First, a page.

Source : Wired :
The world's most popular software for scrambling sensitive e-mails suffers from a programming flaw that could allow hackers to attack a user's computer and, in some circumstances, unscramble messages.
The software, called Pretty Good Privacy, or PGP, is the de facto standard for encrypting e- mails and is widely used by corporate and government offices, including some FBI agents and U.S. intelligence agencies. The scrambling technology is so powerful that until 1999 the federal government sought to restrict its sale out of fears that criminals, terrorists and foreign nations might use it.
The new vulnerability, discovered weeks ago by researchers at eEye Digital Security, does not exploit any weakness in the complex encrypting formulas used to scramble messages into gibberish. Instead, hackers are able to attack a programming flaw in an important piece of companion software, called a plug-in, that helps users of Microsoft's Outlook e-mail program encrypt messages with a few mouse clicks.
Outlook itself has emerged as the world's standard for e-mail software, with tens of millions of users inside many of the world's largest corporations and government offices. Smaller numbers use the Outlook plug-in to scramble their most sensitive messages so that only the recipient can read them.
"It's not the number of people using PGP but the fact that they're using it because they're trying to safeguard their data," said Marc Maiffret, the eEye executive and researcher who discovered the problem. "Whatever the percentage is, it's very important data."
Maiffret said there was no evidence anyone had successfully attacked users of the encryption software with this technique. He said the programming flaw was "not totally obvious," even to trained researchers examining the software blueprints.
Network Associates of Santa Clara, California, which until February distributed both commercial and free versions of PGP, made available on its website a free download to fix the software. The company announced earlier it was suspending new sales of the software, which hasn't been profitable, but moved within weeks to repair the problem in existing versions. The company's shares fell 50 cents to $17.70 in Tuesday trading on the New York Stock Exchange.
Free versions of PGP are widely available on the World Wide Web.
The flaw allows a hacker to send a specially coded e-mail, which would appear as a blank message followed by an error warning and effectively seize control of the victim's computer. The hacker could then install spy software to record keystrokes, steal financial records or copy a person's secret unlocking keys to unscramble their sensitive e-mails. Other protective technology, such as corporate firewalls, could make this more difficult.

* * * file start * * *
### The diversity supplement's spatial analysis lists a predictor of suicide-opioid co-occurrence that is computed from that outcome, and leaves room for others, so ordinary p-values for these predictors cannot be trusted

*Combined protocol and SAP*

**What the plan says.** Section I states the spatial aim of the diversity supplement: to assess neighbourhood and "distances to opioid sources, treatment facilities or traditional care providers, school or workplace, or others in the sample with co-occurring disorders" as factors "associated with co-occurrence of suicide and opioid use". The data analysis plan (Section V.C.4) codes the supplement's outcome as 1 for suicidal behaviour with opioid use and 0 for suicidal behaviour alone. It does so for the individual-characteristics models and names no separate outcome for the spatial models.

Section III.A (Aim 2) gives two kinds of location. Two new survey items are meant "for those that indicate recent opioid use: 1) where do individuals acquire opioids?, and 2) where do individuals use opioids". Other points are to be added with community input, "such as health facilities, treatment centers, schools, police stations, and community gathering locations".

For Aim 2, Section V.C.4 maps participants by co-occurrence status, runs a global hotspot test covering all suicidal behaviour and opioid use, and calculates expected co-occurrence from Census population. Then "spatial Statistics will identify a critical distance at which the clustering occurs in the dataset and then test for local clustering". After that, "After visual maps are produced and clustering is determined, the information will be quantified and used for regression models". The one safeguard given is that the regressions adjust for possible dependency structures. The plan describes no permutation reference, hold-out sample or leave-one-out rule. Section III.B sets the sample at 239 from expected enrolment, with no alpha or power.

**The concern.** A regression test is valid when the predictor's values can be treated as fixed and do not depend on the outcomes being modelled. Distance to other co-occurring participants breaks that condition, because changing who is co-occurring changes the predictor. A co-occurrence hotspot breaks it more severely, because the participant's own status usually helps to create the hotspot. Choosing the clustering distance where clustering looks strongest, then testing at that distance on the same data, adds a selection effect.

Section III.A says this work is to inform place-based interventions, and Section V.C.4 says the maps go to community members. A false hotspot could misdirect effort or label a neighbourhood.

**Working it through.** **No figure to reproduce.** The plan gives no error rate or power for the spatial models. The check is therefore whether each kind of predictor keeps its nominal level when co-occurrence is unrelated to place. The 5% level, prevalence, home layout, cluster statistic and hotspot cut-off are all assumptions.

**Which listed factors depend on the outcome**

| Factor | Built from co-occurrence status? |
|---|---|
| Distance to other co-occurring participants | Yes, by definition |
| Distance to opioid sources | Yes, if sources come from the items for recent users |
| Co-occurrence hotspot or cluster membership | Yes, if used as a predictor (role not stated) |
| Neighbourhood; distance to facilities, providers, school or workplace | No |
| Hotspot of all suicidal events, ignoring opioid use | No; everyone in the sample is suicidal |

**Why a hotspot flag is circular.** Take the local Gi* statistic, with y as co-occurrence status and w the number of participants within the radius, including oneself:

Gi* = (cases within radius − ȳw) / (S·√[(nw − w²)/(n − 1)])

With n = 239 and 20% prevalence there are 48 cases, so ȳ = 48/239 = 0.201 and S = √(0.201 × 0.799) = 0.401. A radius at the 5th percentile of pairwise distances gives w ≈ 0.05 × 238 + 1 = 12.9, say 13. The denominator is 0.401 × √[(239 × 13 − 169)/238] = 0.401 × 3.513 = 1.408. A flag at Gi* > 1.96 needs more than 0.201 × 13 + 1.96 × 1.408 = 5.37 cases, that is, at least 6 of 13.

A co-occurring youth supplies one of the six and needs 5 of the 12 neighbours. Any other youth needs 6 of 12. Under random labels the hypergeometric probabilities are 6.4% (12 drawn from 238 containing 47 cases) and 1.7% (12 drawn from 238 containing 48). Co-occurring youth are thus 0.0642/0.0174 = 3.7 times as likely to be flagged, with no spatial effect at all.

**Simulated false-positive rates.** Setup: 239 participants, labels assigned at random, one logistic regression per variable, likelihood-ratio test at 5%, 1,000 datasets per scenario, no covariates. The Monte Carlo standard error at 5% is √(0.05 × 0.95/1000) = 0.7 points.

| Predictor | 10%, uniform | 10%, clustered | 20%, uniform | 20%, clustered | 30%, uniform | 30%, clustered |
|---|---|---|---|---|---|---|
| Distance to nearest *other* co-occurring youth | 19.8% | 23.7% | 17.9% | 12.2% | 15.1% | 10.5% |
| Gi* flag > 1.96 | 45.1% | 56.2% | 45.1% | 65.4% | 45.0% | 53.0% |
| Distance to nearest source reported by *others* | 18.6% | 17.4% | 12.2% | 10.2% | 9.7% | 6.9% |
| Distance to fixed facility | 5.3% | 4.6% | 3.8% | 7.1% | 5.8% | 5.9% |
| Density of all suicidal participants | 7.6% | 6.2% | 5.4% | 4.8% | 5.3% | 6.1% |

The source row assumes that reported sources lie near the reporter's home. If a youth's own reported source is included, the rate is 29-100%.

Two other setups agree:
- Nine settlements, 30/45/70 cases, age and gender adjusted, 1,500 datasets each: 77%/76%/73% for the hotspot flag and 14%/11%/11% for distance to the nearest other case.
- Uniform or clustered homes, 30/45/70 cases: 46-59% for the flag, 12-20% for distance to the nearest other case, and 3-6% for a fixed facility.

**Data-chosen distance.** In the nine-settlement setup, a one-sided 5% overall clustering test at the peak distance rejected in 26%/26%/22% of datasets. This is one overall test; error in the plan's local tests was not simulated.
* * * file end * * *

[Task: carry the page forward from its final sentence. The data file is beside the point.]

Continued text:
"You can do whatever you want: execute code, read e-mails, install a backdoor, steal their keys. You could intercept all that stuff," Maiffret said.
Experts said the convenience of the plug-ins for popular e-mail programs broadened the risk from this latest threat, since encryption software is famously cumbersome to use without them. Even the creator of PGP, Philip Zimmermann, relies on such a plug-in, although Zimmermann uses one that works with Eudora e-mail software and does not suffer the same vulnerability as Outlook's.
A plug-in for Microsoft's Outlook Express, a scaled-down version of Outlook, is not affected by the flaw.
Maiffret said his company immediately deactivated the vulnerable software on all its computers, which can be done with nine mouse clicks using Outlook, until it could apply the repairs from Network Associates. The decision improved security but "makes it kind of a pain" to send encrypted e-mails, he said.
Zimmermann, in an interview, said PGP software is used "quite extensively" by U.S. agencies, based on sales when he formerly worked at Network Associates. He also said use of the vulnerable companion plug-in was widespread. Zimmermann declined to specify which U.S. agencies might be at risk, but other experts have described trading scrambled e-mails using PGP and Outlook with employees at the FBI, the Energy Department and even the super-secret National Security Agency.
In theory, only nonclassified U.S. information would be at risk from this flaw. Agencies impose strict rules against transmitting any classified messages encrypted or not over the Internet, using the government's own secret networks instead.
"The only time the government would use PGP is when it's dealing with sensitive but unclassified information and has a reasonable degree of assurance that both parties have PGP," said Mark Rasch, a former U.S. prosecutor and expert on computer security. "It's hardly used on a routine basis."